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February 27, 1979 - Image 4

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The Michigan Daily, 1979-02-27

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Page 4-Tuesday, February 27, 1979-The Michigan Daily

420 Maynard St., Ann Arbor, MI 48109
Eighty-Nine Years of Editorial Freedom

Who will be next president?

Vol. LXXXIX, No. 124

News Phone: 764-0552

Edited and managed by students at the University of Michigan

_

Grievance committee needs
help from faculty group
Committee on University A
T AST WEEK members of a faculty Comte onUirsyA
Agrievance committee publicly (SACUA) and the Senate Ass
criticized the lack of influence they asking for support of its decision
have on University decisions. Several .he reommendations,which
of the members said they were even within the present guidelir
considering resigning from the group if SACUA and the Senate Assemb]
they weren't given more input. for the groups to put more press
SARC-the Senate Assembly Review department chairpersons and de
Committee - examines cases of supporting SARC's decisions.
.aculty members who claim they are We hope' these two faculty
-victims of procedural injustices in will endorse SARC's decisions a
thei r departments or schools. some clout to the committee'sr
Ithe d ten teorssinchitwafoolmendations. If these alterations
In the ten years since it was formed, made, SARC members may cho
SARC has reviewed 12 cases, favoring disband due to the group
the grievant in eight of them. Depar- significance.
-tment. heads and college deans, Another problem facing SARC
however, have turned a deaf ear to the tremendously slow process it
:committee's recommendations - in deal with. Because cases mi
_seven of the eight cases.,.da ih ecuecssm
Tevesnot egases.foragrthrough all other channels first,
There's no reason for a grievance decisions favoring the grievant
committee to exist if no one is going to handed down months after the
listen to its recommendations. At tiff's contract has expired.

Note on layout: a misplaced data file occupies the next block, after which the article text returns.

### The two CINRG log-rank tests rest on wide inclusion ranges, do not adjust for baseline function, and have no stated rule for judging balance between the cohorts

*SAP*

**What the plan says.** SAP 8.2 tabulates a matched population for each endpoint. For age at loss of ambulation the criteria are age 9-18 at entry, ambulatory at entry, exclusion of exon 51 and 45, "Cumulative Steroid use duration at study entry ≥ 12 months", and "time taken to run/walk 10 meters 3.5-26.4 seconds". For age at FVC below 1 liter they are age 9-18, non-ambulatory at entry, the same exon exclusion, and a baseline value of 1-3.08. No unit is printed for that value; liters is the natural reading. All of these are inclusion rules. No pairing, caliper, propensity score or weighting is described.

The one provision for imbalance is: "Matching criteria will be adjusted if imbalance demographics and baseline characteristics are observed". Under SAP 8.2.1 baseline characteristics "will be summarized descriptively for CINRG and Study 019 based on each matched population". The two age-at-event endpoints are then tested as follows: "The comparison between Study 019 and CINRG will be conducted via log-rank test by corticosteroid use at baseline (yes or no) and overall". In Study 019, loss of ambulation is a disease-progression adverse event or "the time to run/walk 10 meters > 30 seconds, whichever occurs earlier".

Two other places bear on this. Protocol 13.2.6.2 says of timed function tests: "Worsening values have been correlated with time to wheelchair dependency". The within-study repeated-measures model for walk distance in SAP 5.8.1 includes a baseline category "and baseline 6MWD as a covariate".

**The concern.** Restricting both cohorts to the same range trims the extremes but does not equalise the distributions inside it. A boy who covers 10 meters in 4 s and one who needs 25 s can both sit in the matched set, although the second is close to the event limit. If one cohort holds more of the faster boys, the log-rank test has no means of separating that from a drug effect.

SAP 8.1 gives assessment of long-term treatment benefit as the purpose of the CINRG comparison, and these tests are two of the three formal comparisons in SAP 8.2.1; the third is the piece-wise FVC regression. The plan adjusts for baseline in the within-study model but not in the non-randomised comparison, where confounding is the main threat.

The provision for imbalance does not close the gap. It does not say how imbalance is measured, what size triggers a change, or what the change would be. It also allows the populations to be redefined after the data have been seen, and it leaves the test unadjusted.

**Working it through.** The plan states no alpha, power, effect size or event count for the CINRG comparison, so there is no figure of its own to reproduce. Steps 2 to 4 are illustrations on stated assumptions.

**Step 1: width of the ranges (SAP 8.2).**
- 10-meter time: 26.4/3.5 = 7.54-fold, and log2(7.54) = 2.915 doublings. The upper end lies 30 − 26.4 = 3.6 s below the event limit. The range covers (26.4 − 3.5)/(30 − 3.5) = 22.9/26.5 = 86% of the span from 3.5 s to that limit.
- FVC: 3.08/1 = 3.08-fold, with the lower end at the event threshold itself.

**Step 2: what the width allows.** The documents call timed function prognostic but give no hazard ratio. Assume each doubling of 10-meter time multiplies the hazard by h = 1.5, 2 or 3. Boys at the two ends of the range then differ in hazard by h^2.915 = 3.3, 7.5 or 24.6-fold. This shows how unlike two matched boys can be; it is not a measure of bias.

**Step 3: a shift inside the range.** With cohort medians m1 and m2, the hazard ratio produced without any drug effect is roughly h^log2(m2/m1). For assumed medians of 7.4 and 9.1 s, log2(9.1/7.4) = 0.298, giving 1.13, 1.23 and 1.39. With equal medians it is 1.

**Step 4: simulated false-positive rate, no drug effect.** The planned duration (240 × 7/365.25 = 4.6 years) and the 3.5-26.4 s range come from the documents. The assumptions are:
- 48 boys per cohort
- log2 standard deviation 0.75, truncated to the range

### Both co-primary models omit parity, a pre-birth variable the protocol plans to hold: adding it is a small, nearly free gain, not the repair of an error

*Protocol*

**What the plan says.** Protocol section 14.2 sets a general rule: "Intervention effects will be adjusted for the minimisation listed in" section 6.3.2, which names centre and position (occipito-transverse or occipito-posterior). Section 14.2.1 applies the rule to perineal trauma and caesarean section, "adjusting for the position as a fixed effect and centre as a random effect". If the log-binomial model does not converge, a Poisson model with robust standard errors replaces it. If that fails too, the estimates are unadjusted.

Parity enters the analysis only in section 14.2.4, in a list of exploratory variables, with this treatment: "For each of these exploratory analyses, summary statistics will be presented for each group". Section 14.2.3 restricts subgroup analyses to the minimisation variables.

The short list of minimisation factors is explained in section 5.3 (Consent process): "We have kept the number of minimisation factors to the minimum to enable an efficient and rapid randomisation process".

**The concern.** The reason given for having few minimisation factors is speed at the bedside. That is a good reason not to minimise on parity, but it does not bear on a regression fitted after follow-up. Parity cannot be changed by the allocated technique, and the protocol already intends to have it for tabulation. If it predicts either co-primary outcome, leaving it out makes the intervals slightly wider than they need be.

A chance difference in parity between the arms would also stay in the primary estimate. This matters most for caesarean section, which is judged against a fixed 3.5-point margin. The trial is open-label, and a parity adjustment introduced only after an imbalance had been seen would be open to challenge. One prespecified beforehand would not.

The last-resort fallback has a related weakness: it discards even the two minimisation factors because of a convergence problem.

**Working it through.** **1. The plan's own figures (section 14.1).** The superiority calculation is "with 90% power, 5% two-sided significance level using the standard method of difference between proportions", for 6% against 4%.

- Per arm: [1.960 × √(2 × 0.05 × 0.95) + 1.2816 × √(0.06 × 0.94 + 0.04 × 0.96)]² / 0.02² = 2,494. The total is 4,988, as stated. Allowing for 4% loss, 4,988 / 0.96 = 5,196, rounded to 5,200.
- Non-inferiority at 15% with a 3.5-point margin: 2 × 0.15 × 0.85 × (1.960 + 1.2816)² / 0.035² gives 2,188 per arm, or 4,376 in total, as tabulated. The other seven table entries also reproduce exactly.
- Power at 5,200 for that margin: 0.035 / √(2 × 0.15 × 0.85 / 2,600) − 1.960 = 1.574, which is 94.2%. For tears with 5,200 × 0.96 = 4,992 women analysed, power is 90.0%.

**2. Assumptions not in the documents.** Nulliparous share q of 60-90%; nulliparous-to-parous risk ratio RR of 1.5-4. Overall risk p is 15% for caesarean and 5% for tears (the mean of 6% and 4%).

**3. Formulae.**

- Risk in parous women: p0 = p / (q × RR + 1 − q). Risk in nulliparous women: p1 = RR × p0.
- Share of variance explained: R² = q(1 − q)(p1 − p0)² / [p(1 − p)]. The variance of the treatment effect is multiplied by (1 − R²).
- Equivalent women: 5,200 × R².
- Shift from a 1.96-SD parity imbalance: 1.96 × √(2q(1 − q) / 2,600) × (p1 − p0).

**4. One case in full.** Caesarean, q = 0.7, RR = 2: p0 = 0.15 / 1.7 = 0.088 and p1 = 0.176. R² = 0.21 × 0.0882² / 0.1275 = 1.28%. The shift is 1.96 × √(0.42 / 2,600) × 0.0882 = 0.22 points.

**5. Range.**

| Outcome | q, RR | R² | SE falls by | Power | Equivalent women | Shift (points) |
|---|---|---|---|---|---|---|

present, SARC's voice is nearly in- SARC's decisions must recei
audible. port from these two faculty grou
SARC -is currently in the process of is to be taken seriously by the U
drawing up several recommendations sity. Otherwise the group i
;to be presented to the Senate Advisory wasting its time.

kffairs
sembly
s.
are all
ies of
ly, call
sure on
ans by
groups
nd add
recom-
aren't
oose -to
s in-
C is the
mdst
ust go
SARC
may be
plain-
ve sup-
ups if it
Univer-
s just

Shh..
Chances are that sometime
between now and the days in
April when the kinigdom empties
for the summer, the court will
crown a new king. And when the
eight Regents bestow upon their
choice the authority to oversee
the realm, we'll get out first
chance to assess his or her
lineage.
We may find him wise and
humble, or rash and rompous.
He'll likely make a fine candidate
for the office, with his share of
virtues and liabilities.
BUT WE won't know any of
that until after he has mounted
the throne. When the Regents
come out of their huddle with a
name, it may well be one which
no student on campus (save those
on the Student Advisory Commit-
tee) has heard before.
The arguments for secrecy are
compelling.
"When you're looking for
prospects for a public job," said
Regent Paul Brown (D-
Petoskey), "you get two bad ef-
fects. One, because someone is
considered, it doesn't mean
they're going to be asked, so if
they're considered and not asked,
they're put in an awkward
position with their present em-
ployer. And if he isn't asked, his
employer might wonder what's
wrong with him."
BROWN'S SECOND point was
that nominees need protection.
"Most don't want to be can-
didates - maybe it's the last
thing they wanted. If that person
wanted to let it be known he was
being considered, I don't think
the Regents would mind (cir-
culating his name)."
Brown's colleague, Regent
Sarah Power (D-Ann Arbor) put
it another way: "In nearly every
case, if the names were known,
the people would quietly say,
'Thank you, I'm not interested'."
Power went on to say she thought

right, undoubtedly knows the way
many of her peers would react to
publicity.

AFTER
CLASS
briLan
Blanchard

. it's a secret

h..

most people are happy with their
present jobs and it's simply a
question of whether or not the
Regents can lure them to Ann
,Arbor.
Jeff Supowit of the students'
group - which was granted the
right last week to interview the
final eight candidates - reported
that all of the members of that
committee have agreed to be
discreet about names.
"YOU'RE TALKING about
people for this job who're respec-
table people," said Supowit.
"What if we lost a candidate
because someone says
something?"
Carolyn Rosenberg of the
committee agreed with Supowit.
"I would like to think that the
secrecy thing will go all the
way," she said, adding that the
fewer names left in the running,
the more important it will be to
keep a lid on it.
"I would hate to see the process
all messed up" by spilled beans,
said Doug Farr, another student
who is in on the selection.

PROF. HAROLD Johnson, the
only member of the faculty
committee who is allowed by the
group to talk to outsiders, doesn't
like to talk to outsiders.
Johnson would only say that
among the professors looking for
a new head administrator to pick
up where Robben Fleming left
off, "there is a feeling that public
discussion would impair the
search."
It is not completely true that
the University community is